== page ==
In the Shadow of Grief, the Path Forward for Noho Area District…
The death of 1st Hampshire Representative Peter Kocot has become the latest upheaval in the Upper Pioneer Valley’s legislative delegation. Kocot, 61, died last week of an undisclosed illness. His death has hit state and local pols to a degree that matches or exceeds the concurrent political consequences.
Kocot, like his retiring colleagues in abutting districts, had been a presence in the legislature for well over ten years. His co-chairmanship of the Healthcare Finance Committee put him at the epicenter of one of Beacon Hill’s thorniest issues. The Northampton rep’s passing has hit colleagues particularly hard.
“We have a tight knit close delegation here in Western Massachusetts,” Senator James Welch told WAMC’s Northeast Public Radio. “Peter is definitely going to be missed by all of us.” Welch is the Senate co-chair of the Healthcare Finance Committee.
The 1st Hampshire covers Hatfield, Montgomery, Northampton, Southampton and Westhampton.
Kocot’s death came amid tremendous political churn in Franklin and Hampshire counties. Democratic Reps Stephen Kulik of Worthington and John Scibak of South Hadley are retiring. The reps for the Amherst-centered 3rd Hampshire and the more sprawling 2nd Franklin have left the Democratic and Republican parties respectively and become independents. This all after Senator Stanley Rosenberg stepped down as Senate President amid an investigation into his husband.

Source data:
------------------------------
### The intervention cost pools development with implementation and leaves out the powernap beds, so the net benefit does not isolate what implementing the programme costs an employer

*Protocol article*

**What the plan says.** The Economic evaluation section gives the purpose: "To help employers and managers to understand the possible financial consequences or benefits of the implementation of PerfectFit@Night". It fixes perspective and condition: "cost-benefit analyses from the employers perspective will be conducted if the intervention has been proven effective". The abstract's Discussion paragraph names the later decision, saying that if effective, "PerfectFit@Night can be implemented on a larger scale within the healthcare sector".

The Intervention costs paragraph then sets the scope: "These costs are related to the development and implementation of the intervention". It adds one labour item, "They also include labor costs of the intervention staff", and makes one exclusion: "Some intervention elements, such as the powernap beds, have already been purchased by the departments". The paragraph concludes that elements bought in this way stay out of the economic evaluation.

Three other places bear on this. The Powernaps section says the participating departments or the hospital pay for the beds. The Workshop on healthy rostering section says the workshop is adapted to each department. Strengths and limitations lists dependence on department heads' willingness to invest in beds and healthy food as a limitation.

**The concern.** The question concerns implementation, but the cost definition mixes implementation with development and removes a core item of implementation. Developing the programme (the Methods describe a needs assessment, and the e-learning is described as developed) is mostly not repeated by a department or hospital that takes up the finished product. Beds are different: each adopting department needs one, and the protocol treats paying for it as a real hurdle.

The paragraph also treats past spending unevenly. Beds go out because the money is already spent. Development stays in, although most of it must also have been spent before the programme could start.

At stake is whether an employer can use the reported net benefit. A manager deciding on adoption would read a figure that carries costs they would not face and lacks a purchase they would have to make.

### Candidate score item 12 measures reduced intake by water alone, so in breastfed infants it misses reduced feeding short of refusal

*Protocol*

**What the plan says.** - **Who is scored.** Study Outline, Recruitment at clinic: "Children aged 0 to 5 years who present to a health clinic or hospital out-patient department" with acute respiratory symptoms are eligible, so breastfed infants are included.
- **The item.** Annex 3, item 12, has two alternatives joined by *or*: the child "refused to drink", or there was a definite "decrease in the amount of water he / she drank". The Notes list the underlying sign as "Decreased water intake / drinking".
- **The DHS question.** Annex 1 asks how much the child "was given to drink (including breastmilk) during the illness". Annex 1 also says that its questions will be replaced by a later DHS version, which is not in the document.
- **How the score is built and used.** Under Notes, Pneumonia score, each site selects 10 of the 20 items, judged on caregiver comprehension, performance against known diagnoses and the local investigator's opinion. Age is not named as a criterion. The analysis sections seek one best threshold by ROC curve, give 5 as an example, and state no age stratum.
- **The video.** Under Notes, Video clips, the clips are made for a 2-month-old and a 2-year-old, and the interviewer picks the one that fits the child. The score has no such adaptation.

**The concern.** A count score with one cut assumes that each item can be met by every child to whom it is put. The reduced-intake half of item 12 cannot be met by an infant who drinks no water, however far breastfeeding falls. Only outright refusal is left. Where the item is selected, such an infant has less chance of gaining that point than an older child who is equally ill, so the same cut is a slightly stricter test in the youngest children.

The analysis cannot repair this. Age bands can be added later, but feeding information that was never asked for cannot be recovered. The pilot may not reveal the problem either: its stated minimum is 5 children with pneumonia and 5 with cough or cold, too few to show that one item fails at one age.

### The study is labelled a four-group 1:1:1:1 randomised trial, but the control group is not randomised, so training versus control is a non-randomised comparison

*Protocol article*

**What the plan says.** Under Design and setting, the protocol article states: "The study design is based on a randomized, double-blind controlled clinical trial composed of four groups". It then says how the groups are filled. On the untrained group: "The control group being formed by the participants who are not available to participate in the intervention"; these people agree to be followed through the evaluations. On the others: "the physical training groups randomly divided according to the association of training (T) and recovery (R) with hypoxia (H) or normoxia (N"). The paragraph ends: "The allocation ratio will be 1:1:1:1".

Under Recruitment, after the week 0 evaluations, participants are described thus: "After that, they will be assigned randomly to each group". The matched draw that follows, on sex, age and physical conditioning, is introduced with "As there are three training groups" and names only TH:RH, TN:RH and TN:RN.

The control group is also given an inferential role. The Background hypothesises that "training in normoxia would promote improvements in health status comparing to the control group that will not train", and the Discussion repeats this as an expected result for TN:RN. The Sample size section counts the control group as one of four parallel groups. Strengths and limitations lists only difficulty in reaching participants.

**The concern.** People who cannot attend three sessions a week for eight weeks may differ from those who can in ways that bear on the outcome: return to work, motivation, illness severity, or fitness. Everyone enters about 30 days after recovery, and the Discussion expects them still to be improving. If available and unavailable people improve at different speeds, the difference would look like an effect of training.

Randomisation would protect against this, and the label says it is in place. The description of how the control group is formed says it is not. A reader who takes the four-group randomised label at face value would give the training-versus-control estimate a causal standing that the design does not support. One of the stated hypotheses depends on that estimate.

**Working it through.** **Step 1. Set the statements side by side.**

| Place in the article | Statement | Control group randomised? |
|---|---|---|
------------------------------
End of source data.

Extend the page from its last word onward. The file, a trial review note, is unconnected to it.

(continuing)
Both Kulik and Scibak, elected in 1993 and 2002, had secured plum posts in the legislature. First elected in 2002, Kocot’s passing compounds a personal loss with a political one for the district.
“Representative Kocot was a man of immense conviction, compassion, and intellect who cared deeply about the people and communities he served and the everyday issues affecting their lives,” Northampton Mayor David Narkewicz said in a statement. In addition to praising Kocot’s work for social and economic justice, the mayor also highlighted the late rep’s dedication to his wife and sons.
Narkewicz changed his Facebook cover photo to one showing Kocot marching at a Polish heritage festival.
The mournful praise was no less effusive from colleagues past and present. “Peter was the consummate gentleman: gracious with his time, energy and intellect,” House Speaker Robert DeLeo said in a statement. Noting his work on a “challenging” committee, DeLeo said Kocot earned respect from all who worked with him. “Peter was the model of a public servant and we are all better for having known him,” the speaker said.
Chairman Peter Kocot was one of the kindest, most decent people I’ve ever known. My prayers are with his family and all those who were fortunate to count him as a friend and colleague
— Peter J Koutoujian (@PeterKoutoujian) February 22, 2018
Very saddened to hear about the passing of Rep. Peter Kocot. A true public servant with a big heart who proudly represented #WesternMA. Our thoughts and prayers are with his family during this difficult time. pic.twitter.com/awUoi6cztA
— Rep. Jim McGovern (@RepMcGovern) February 22, 2018